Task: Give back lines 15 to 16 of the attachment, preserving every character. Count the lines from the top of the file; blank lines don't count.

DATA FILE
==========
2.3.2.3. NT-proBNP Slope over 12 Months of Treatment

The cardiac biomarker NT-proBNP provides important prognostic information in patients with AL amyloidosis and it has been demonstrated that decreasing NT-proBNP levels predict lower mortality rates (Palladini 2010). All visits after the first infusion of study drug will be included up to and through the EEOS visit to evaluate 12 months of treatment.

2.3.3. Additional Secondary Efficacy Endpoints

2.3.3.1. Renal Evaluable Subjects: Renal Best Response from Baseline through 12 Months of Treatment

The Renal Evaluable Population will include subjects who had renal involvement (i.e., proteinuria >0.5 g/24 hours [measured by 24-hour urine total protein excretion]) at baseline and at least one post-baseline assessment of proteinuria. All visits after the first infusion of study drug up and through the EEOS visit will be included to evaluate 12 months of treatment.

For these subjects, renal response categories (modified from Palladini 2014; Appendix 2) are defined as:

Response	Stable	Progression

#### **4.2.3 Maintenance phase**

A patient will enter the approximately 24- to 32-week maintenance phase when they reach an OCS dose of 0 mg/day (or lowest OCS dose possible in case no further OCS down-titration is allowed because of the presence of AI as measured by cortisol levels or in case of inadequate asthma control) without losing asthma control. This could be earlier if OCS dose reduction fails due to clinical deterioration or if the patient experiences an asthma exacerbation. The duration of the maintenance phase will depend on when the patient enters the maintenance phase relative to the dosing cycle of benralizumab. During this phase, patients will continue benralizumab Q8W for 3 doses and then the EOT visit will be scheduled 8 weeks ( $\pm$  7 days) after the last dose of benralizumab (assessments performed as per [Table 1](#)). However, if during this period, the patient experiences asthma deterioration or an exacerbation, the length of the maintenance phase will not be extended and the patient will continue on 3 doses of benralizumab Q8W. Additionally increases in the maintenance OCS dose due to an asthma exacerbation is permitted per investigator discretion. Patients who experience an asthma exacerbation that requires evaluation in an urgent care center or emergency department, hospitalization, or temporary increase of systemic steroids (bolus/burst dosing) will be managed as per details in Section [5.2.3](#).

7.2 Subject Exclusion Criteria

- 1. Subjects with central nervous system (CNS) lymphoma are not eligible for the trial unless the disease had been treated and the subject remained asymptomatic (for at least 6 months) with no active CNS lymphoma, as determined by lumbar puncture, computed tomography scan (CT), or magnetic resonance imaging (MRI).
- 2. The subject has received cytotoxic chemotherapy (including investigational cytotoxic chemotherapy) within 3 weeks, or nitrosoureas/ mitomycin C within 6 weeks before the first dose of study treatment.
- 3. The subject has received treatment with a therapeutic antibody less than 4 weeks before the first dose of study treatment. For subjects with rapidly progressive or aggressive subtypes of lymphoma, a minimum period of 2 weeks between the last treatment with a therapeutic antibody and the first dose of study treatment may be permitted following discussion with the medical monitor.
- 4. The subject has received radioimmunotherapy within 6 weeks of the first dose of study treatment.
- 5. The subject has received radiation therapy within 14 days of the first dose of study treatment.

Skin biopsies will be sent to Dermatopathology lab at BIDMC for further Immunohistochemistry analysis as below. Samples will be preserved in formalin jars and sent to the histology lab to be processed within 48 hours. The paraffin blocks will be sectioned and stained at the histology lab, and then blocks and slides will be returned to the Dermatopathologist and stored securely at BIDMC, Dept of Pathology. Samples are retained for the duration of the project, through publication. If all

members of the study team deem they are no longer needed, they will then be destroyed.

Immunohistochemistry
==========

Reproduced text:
- 5. The subject has received radiation therapy within 14 days of the first dose of study treatment.

Skin biopsies will be sent to Dermatopathology lab at BIDMC for further Immunohistochemistry analysis as below. Samples will be preserved in formalin jars and sent to the histology lab to be processed within 48 hours. The paraffin blocks will be sectioned and stained at the histology lab, and then blocks and slides will be returned to the Dermatopathologist and stored securely at BIDMC, Dept of Pathology. Samples are retained for the duration of the project, through publication. If all